The teams have continued inspections of LC-40 and the surrounding facilities. While substantial areas of the pad systems were affected, the Falcon Support Building adjacent to the pad was unaffected, and per standard procedure was unoccupied at the time of the anomaly. The new liquid oxygen farm – e.g. the tanks and plumbing that hold our super-chilled liquid oxygen – was unaffected and remains in good working order. The RP-1 (kerosene) fuel farm was also largely unaffected. The pad’s control systems are also in relatively good condition.

    SpaceX’s other facilities, from the Payload Processing Facility at the Cape, to the pad and hangar at LC-39A, are located several miles from LC-40 and were unaffected as well. Work continues at Pad 39A in preparation for bringing it online in November. The teams have been in contact with our Cape Canaveral and Kennedy Space Center partners and neighbors and have found no evidence of debris leaving the immediate area of LC-40.

    At SpaceX headquarters in Hawthorne, CA, our manufacturing and production is continuing in a methodical manner, with teams continuing to build engines, tanks, and other systems as they are exonerated from the investigation. We will work to resume our manifest as quickly as responsible once the cause of the anomaly has been identified by the Accident Investigation Team. Pending the results of the investigation, we anticipate returning to flight as early as the November timeframe.

    Other efforts, including the Commercial Crew Program with NASA, are continuing to progress. Getting back to flight safely and reliably is our top priority, and the data gathered from the present investigation will result in an even safer and more reliable vehicle for our customers and partners."
     
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  8. ecarfan

    ecarfan Well-Known Member

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    Thanks for posting that. I tentatively interpret that to mean that the 2nd stage LOX tank cooling system (not the LOX tank itself) suffered a mechanical failure, a rupture. Since helium is not combustible, is it possible that the rupture produced fragments of material that were propelled into the LOX tank causing it to rupture which resulted in the explosion?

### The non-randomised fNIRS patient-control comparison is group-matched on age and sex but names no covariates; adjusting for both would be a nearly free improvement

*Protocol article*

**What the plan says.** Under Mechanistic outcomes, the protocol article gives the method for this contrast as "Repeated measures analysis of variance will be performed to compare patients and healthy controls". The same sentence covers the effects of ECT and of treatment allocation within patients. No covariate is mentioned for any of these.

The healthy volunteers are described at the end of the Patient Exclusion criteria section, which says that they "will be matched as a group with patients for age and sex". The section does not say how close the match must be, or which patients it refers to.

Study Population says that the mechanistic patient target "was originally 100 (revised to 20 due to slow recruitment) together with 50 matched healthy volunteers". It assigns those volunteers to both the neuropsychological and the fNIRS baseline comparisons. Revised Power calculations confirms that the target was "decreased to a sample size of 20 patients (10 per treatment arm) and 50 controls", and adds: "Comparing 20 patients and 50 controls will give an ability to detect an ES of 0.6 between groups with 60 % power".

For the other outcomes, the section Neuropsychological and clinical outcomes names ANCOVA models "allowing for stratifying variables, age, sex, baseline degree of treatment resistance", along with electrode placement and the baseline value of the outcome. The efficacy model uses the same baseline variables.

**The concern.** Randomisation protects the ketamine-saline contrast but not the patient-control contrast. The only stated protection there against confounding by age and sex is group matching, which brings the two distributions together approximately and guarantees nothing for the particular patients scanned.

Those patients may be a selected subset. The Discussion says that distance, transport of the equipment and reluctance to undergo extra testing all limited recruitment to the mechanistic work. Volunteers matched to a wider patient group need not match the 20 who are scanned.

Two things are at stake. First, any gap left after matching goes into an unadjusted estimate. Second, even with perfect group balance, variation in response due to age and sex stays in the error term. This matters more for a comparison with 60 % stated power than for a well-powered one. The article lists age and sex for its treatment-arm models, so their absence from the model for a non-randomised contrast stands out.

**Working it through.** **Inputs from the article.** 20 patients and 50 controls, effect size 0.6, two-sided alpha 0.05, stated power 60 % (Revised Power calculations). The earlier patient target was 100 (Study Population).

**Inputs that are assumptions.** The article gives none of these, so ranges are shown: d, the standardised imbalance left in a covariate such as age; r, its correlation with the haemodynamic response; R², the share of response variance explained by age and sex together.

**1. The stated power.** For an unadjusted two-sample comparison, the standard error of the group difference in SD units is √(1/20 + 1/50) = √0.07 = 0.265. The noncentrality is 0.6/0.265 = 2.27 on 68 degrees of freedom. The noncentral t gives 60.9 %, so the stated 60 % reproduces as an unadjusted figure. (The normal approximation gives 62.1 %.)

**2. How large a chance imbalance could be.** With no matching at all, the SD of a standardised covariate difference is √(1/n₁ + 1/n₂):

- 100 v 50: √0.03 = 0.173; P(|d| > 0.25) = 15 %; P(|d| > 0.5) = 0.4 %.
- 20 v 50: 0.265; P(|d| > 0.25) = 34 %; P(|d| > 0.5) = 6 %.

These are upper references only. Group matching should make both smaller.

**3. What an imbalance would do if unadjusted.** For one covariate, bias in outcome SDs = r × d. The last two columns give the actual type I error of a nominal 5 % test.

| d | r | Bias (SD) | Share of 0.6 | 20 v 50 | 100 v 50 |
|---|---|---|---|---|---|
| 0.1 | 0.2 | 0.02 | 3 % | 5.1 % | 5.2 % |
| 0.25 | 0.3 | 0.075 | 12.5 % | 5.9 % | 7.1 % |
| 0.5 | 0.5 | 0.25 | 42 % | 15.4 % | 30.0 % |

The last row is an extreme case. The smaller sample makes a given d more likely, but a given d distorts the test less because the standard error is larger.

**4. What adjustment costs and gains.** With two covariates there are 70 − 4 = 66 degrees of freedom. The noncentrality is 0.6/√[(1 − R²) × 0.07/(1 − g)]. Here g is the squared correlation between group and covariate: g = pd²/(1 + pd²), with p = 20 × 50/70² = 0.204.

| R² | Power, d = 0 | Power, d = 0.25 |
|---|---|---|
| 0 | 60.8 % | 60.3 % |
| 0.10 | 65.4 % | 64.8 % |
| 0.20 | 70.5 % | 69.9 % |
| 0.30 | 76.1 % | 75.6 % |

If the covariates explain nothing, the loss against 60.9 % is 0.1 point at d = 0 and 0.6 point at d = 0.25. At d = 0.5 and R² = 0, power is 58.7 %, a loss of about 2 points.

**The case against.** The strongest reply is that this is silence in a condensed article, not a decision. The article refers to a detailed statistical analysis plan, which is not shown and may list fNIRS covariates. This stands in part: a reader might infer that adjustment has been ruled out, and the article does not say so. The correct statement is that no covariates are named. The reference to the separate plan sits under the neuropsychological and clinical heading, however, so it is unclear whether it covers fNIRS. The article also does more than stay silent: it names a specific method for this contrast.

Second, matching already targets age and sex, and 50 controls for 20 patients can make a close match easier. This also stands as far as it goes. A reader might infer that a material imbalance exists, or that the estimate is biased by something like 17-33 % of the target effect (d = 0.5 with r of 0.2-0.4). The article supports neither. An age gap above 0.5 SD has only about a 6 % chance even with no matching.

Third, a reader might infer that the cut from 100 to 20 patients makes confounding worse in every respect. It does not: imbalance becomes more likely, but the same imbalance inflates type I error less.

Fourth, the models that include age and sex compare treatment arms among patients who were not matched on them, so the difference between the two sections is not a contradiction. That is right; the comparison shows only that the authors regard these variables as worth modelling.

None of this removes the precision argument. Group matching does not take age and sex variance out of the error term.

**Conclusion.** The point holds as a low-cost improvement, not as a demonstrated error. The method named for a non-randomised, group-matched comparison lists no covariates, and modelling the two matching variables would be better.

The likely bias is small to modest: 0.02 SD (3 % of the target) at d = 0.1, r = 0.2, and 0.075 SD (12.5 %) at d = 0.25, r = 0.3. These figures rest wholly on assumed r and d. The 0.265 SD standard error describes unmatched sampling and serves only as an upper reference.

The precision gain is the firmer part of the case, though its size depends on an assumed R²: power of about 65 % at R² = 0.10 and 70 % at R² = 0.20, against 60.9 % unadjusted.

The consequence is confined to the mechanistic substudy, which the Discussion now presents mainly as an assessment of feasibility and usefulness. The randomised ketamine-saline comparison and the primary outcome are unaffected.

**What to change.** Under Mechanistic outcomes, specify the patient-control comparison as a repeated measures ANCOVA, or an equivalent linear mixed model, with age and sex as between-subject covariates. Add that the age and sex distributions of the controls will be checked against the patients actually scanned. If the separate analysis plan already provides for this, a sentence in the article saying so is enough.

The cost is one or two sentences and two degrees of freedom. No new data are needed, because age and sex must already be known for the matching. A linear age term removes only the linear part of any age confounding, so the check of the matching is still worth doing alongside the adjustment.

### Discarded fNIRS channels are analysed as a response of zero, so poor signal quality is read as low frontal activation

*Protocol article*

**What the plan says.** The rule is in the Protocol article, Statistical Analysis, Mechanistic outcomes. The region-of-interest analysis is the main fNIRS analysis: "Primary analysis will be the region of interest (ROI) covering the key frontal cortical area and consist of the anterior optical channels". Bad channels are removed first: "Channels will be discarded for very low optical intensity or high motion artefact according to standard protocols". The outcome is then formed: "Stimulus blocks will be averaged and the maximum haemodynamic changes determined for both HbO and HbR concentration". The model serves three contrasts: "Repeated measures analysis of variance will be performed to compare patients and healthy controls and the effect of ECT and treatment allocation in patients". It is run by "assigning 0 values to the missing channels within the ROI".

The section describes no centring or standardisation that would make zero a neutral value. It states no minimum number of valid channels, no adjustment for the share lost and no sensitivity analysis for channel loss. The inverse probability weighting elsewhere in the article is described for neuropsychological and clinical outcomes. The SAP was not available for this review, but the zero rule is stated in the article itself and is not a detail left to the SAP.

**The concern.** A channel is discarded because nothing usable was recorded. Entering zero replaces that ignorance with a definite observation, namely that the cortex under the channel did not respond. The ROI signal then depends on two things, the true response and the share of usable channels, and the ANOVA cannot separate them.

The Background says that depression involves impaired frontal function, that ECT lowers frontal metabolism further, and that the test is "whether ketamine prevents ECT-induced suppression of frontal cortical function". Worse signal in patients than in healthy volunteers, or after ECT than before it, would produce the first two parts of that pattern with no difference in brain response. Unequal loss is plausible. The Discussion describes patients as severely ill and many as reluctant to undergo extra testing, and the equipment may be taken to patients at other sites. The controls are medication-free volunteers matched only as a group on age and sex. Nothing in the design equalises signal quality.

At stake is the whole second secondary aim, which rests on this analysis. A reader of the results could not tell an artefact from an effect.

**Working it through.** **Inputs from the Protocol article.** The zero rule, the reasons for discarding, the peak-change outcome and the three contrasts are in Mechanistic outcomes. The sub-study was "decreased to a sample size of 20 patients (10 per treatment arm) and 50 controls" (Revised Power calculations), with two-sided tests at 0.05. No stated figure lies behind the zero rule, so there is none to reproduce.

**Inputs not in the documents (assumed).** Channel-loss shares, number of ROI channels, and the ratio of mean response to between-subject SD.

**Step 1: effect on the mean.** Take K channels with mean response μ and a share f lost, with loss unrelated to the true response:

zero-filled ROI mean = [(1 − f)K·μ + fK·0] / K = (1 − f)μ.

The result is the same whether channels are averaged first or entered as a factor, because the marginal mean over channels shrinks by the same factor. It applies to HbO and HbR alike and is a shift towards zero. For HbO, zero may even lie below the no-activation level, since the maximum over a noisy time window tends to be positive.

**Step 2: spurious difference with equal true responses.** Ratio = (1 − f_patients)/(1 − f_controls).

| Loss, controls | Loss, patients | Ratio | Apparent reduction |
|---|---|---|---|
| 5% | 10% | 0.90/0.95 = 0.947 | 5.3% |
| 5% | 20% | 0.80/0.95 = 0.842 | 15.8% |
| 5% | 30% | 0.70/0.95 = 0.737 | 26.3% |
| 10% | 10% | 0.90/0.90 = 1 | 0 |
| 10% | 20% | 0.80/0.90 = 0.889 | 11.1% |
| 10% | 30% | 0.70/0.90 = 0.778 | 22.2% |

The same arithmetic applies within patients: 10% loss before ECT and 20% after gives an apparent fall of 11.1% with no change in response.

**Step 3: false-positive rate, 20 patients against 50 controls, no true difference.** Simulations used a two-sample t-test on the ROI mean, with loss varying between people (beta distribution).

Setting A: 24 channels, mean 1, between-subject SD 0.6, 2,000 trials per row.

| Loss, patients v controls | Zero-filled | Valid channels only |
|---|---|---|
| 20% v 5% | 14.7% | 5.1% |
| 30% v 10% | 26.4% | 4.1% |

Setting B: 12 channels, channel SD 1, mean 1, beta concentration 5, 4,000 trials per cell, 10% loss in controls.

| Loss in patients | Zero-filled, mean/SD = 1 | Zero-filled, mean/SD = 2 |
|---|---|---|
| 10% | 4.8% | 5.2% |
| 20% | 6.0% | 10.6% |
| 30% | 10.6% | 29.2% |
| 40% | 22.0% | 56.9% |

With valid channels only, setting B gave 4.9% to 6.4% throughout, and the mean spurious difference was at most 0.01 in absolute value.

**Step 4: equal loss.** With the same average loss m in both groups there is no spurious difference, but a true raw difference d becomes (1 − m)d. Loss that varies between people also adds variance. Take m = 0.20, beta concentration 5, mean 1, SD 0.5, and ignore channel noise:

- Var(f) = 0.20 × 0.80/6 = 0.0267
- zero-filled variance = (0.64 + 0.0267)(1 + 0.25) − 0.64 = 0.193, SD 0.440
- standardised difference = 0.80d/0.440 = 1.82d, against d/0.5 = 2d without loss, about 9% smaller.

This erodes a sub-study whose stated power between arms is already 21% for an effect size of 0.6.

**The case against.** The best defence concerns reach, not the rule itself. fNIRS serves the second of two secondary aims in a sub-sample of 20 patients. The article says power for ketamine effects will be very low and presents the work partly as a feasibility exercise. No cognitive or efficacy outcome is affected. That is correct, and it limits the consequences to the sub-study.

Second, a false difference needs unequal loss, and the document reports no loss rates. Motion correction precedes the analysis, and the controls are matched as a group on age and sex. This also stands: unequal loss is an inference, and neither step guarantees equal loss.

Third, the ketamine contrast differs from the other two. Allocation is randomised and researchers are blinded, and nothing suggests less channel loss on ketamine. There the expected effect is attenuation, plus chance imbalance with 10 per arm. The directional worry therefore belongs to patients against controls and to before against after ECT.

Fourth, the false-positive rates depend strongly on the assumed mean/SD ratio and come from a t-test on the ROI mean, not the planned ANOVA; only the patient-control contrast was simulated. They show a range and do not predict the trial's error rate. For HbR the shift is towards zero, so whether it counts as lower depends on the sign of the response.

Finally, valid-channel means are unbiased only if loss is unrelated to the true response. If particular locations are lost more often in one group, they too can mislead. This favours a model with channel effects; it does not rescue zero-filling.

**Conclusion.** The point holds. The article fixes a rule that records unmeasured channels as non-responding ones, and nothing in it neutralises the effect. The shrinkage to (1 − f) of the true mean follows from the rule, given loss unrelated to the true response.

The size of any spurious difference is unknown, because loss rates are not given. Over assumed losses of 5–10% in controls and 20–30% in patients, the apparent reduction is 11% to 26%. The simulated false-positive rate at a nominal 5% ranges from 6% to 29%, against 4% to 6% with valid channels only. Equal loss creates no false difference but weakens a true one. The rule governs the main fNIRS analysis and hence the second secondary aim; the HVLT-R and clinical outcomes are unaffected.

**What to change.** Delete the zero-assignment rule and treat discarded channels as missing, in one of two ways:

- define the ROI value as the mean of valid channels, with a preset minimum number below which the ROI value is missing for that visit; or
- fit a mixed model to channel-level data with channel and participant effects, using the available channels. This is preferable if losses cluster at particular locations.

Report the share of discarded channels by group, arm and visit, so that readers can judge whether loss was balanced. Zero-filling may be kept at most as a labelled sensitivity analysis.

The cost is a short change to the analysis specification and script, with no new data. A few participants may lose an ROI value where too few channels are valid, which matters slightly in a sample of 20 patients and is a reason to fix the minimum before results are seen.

My next question is, was the cryogenic helium system failure caused by a spontaneous failure of a component of that system within the rocket, or was it caused by a force from outside the rocket? Apparently SpaceX has not yet determined that, or if they have they didn't mention it in their news release.
     
  9. thegruf

    thegruf Member

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    How can Spacex conceivably launch again if ...

    "a large breach in the cryogenic helium system of the second stage liquid oxygen tank took place"

    surely the root cause of that failure has to be identified to eliminate it for the future?

    I want SpaceX to succeed and get back to flight soon as much as anyone else here, but is there something not being said, any potential failure within the rocket itself or indeed shore based failure, just has to be conclusively tested and I don't see how that can happen in these timescales.

    All the best to SpaceX nonetheless.
     
  10. HVM

    HVM Savolainen